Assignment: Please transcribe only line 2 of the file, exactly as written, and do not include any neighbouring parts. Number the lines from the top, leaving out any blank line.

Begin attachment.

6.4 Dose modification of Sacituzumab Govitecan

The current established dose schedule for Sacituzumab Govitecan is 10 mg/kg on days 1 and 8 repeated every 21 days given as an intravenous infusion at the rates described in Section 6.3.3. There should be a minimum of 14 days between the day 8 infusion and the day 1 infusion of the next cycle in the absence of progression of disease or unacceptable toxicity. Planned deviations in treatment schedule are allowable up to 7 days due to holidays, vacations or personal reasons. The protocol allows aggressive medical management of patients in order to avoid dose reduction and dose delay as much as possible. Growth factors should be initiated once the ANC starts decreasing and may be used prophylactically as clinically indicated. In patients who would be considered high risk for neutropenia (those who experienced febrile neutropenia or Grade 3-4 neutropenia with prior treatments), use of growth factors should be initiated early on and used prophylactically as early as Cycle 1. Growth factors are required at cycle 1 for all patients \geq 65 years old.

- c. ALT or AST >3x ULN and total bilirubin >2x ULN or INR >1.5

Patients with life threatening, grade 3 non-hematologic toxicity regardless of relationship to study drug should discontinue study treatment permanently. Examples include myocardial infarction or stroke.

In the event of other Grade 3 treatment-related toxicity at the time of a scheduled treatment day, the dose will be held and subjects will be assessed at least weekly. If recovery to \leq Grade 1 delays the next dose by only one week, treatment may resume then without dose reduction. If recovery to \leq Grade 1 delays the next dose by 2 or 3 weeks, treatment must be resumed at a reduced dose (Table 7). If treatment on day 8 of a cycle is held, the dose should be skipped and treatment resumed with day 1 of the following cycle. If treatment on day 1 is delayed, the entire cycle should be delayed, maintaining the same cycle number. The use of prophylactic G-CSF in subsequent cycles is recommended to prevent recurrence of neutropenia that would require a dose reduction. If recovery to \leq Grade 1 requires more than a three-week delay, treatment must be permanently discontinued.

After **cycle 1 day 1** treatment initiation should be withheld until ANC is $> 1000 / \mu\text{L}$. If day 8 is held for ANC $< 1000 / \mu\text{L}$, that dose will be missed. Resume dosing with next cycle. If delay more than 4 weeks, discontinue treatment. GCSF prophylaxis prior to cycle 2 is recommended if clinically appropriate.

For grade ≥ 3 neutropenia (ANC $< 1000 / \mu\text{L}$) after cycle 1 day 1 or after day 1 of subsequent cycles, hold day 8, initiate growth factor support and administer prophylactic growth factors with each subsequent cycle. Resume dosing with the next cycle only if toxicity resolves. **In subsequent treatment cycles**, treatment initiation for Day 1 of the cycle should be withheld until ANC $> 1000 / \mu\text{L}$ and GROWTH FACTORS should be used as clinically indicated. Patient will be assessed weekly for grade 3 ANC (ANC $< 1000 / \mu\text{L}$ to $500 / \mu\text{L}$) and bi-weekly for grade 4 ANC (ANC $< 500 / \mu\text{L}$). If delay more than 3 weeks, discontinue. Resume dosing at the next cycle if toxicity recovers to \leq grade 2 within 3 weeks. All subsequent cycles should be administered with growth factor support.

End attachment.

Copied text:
The current established dose schedule for Sacituzumab Govitecan is 10 mg/kg on days 1 and 8 repeated every 21 days given as an intravenous infusion at the rates described in Section 6.3.3. There should be a minimum of 14 days between the day 8 infusion and the day 1 infusion of the next cycle in the absence of progression of disease or unacceptable toxicity. Planned deviations in treatment schedule are allowable up to 7 days due to holidays, vacations or personal reasons. The protocol allows aggressive medical management of patients in order to avoid dose reduction and dose delay as much as possible. Growth factors should be initiated once the ANC starts decreasing and may be used prophylactically as clinically indicated. In patients who would be considered high risk for neutropenia (those who experienced febrile neutropenia or Grade 3-4 neutropenia with prior treatments), use of growth factors should be initiated early on and used prophylactically as early as Cycle 1. Growth factors are required at cycle 1 for all patients \geq 65 years old.